Concept: Crohn's disease
Lactose intolerance related to primary or secondary lactase deficiency is characterized by abdominal pain and distension, borborygmi, flatus, and diarrhea induced by lactose in dairy products. The biological mechanism and lactose malabsorption is established and several investigations are available, including genetic, endoscopic and physiological tests. Lactose intolerance depends not only on the expression of lactase but also on the dose of lactose, intestinal flora, gastrointestinal motility, small intestinal bacterial overgrowth and sensitivity of the gastrointestinal tract to the generation of gas and other fermentation products of lactose digestion. Treatment of lactose intolerance can include lactose-reduced diet and enzyme replacement. This is effective if symptoms are only related to dairy products; however, lactose intolerance can be part of a wider intolerance to variably absorbed, fermentable oligo-, di-, monosaccharides and polyols (FODMAPs). This is present in at least half of patients with irritable bowel syndrome (IBS) and this group requires not only restriction of lactose intake but also a low FODMAP diet to improve gastrointestinal complaints. The long-term effects of a dairy-free, low FODMAPs diet on nutritional health and the fecal microbiome are not well defined. This review summarizes recent advances in our understanding of the genetic basis, biological mechanism, diagnosis and dietary management of lactose intolerance.
The appendix may modulate colon microbiota and bowel inflammation. We investigated whether appendectomy alters colorectal cancer risk.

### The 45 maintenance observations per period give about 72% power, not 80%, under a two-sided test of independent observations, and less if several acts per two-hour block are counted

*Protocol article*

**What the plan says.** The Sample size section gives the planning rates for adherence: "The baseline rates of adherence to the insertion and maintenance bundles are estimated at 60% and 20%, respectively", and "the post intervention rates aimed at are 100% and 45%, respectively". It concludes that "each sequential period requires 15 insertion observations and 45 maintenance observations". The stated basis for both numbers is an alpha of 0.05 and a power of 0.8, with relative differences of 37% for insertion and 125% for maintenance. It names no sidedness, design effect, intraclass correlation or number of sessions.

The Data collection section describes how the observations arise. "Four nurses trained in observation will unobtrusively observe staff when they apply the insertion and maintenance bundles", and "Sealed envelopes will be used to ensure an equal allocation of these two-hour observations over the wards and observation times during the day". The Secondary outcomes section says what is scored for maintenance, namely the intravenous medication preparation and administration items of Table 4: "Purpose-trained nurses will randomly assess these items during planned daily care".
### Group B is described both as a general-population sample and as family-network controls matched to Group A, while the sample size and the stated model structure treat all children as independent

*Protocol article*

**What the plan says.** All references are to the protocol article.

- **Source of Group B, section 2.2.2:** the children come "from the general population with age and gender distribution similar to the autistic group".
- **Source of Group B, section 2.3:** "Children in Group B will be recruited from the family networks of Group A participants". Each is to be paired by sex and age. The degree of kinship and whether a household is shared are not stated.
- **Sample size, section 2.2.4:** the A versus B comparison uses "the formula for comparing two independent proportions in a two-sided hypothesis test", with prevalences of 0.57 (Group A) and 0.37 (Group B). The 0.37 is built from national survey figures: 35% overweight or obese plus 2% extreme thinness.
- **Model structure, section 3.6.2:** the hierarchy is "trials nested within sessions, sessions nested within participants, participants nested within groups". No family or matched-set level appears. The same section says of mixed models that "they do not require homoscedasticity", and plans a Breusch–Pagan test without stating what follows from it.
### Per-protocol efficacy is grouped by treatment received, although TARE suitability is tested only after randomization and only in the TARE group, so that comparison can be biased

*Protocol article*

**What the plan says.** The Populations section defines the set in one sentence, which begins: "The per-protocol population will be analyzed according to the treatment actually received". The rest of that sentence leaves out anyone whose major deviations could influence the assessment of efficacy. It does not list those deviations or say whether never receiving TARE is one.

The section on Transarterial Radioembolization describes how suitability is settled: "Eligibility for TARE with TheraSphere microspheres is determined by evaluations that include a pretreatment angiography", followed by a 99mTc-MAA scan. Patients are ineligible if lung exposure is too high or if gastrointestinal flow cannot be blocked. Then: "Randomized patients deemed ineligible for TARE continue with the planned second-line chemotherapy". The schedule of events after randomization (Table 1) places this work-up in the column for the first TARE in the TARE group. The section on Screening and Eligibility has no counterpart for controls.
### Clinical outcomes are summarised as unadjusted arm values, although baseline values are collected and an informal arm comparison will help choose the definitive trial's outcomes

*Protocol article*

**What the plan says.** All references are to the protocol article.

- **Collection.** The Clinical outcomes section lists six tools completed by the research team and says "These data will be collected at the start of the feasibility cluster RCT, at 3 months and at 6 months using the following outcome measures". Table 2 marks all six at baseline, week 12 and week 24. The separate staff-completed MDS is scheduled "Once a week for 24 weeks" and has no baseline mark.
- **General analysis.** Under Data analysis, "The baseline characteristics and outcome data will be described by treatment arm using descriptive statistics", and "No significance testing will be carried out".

- The British journal of general practice : the journal of the Royal College of General Practitioners
- Published 9 months ago
Incidences of colorectal cancer (CRC) and inflammatory bowel disease (IBD) are increasing in those aged <50 years.
Factors affecting the developing neonatal gut microbiome and immune networks may increase the risk of developing complex immune disorders such as inflammatory bowel diseases (IBD). In particular, peripartum antibiotics have been suggested as risk factors for human IBD, although direct evidence is lacking. Therefore, we examined the temporal impact of the commonly used antibiotic cefoperazone on both maternal and offspring microbiota when administered to dams during the peripartum period in the IL-10-deficient murine colitis model. By rigorously controlling for cage, gender, generational, and murine pathobiont confounders, we observed that offspring from cefoperazone-exposed dams develop a persistent gut dysbiosis into adulthood associated with skewing of the host immune system and increased susceptibility to spontaneous and chemically dextran sodium sulfate (DSS)-induced colitis. Thus, early life exposure to antibiotic-induced maternal dysbiosis during a critical developmental window for gut microbial assemblage and immune programming elicits a lasting impact of increased IBD risk on genetically susceptible offspring.